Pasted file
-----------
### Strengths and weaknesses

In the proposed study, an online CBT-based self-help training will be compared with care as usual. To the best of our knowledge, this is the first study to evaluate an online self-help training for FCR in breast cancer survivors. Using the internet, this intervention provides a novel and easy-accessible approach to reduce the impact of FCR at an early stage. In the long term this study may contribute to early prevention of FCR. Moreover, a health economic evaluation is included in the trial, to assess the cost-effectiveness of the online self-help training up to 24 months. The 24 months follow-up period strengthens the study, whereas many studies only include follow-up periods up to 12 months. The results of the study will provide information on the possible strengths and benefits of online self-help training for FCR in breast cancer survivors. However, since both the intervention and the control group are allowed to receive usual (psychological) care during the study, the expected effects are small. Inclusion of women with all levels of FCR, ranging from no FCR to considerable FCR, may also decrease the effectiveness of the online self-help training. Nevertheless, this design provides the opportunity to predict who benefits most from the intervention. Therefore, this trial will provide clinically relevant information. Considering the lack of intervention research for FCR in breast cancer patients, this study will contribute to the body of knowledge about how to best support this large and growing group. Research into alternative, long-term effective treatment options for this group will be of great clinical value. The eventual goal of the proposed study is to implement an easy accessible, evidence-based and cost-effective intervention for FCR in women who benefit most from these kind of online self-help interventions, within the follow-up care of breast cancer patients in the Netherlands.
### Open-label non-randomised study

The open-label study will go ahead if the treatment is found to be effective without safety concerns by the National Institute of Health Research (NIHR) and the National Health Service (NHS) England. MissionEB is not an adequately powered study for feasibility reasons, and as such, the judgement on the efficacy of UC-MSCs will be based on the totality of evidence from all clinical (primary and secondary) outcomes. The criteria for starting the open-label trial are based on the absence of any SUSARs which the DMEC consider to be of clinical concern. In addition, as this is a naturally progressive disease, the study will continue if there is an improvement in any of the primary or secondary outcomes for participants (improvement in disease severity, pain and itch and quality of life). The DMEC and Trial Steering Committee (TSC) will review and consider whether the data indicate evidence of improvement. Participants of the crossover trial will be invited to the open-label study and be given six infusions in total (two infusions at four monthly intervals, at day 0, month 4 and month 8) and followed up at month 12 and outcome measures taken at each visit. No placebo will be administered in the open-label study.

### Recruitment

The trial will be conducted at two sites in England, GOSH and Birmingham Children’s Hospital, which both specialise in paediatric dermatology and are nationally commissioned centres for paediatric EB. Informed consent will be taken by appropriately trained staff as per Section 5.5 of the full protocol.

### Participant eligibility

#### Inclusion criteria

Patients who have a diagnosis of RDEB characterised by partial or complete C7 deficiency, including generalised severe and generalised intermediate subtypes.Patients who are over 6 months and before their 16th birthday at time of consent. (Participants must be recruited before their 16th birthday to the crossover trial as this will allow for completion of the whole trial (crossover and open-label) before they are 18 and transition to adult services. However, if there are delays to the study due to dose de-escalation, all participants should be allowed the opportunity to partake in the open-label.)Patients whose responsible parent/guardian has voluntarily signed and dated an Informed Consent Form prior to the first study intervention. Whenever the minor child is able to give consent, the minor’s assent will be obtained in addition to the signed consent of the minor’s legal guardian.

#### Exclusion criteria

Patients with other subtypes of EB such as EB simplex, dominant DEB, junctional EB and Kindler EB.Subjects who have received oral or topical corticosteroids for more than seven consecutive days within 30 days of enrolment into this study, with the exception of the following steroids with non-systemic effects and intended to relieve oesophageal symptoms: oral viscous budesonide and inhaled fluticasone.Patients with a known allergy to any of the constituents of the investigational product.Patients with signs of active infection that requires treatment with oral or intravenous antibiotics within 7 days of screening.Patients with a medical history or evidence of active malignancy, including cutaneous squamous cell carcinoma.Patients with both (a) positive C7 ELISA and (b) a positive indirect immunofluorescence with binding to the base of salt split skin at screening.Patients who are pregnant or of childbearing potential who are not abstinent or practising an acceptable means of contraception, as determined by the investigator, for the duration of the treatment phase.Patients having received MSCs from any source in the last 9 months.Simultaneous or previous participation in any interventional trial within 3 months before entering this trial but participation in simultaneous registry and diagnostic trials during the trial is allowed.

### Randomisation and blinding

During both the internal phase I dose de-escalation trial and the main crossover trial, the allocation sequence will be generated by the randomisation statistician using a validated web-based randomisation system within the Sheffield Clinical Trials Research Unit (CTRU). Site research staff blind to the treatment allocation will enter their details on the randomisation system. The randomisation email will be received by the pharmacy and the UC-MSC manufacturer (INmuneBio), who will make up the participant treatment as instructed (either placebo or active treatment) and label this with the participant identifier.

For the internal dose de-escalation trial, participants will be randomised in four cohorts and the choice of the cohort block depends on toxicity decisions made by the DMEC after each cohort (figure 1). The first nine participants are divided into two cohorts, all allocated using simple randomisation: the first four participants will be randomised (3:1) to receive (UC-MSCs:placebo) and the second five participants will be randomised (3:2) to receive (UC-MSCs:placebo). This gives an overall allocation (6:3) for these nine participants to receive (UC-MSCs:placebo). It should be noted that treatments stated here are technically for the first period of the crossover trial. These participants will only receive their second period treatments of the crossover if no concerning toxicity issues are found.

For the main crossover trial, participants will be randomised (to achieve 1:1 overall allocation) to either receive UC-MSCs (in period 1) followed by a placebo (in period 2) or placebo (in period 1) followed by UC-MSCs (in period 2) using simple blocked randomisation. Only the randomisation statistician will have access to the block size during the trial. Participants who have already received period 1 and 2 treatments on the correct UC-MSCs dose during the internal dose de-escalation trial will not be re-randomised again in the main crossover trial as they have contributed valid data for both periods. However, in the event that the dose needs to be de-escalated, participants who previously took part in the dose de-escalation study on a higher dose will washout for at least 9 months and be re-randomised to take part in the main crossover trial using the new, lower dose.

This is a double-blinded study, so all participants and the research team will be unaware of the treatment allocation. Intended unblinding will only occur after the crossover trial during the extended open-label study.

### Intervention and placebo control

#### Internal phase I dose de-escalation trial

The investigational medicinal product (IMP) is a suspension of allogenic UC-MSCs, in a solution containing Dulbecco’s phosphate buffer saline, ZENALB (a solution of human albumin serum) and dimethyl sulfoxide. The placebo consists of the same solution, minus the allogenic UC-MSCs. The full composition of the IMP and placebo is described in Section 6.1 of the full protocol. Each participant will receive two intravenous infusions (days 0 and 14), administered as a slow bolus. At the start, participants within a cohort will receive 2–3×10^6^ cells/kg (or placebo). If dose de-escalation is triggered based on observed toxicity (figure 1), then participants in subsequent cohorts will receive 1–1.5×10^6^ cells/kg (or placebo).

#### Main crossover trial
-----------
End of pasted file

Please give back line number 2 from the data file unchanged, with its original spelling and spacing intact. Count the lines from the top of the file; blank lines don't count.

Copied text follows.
In the proposed study, an online CBT-based self-help training will be compared with care as usual. To the best of our knowledge, this is the first study to evaluate an online self-help training for FCR in breast cancer survivors. Using the internet, this intervention provides a novel and easy-accessible approach to reduce the impact of FCR at an early stage. In the long term this study may contribute to early prevention of FCR. Moreover, a health economic evaluation is included in the trial, to assess the cost-effectiveness of the online self-help training up to 24 months. The 24 months follow-up period strengthens the study, whereas many studies only include follow-up periods up to 12 months. The results of the study will provide information on the possible strengths and benefits of online self-help training for FCR in breast cancer survivors. However, since both the intervention and the control group are allowed to receive usual (psychological) care during the study, the expected effects are small. Inclusion of women with all levels of FCR, ranging from no FCR to considerable FCR, may also decrease the effectiveness of the online self-help training. Nevertheless, this design provides the opportunity to predict who benefits most from the intervention. Therefore, this trial will provide clinically relevant information. Considering the lack of intervention research for FCR in breast cancer patients, this study will contribute to the body of knowledge about how to best support this large and growing group. Research into alternative, long-term effective treatment options for this group will be of great clinical value. The eventual goal of the proposed study is to implement an easy accessible, evidence-based and cost-effective intervention for FCR in women who benefit most from these kind of online self-help interventions, within the follow-up care of breast cancer patients in the Netherlands.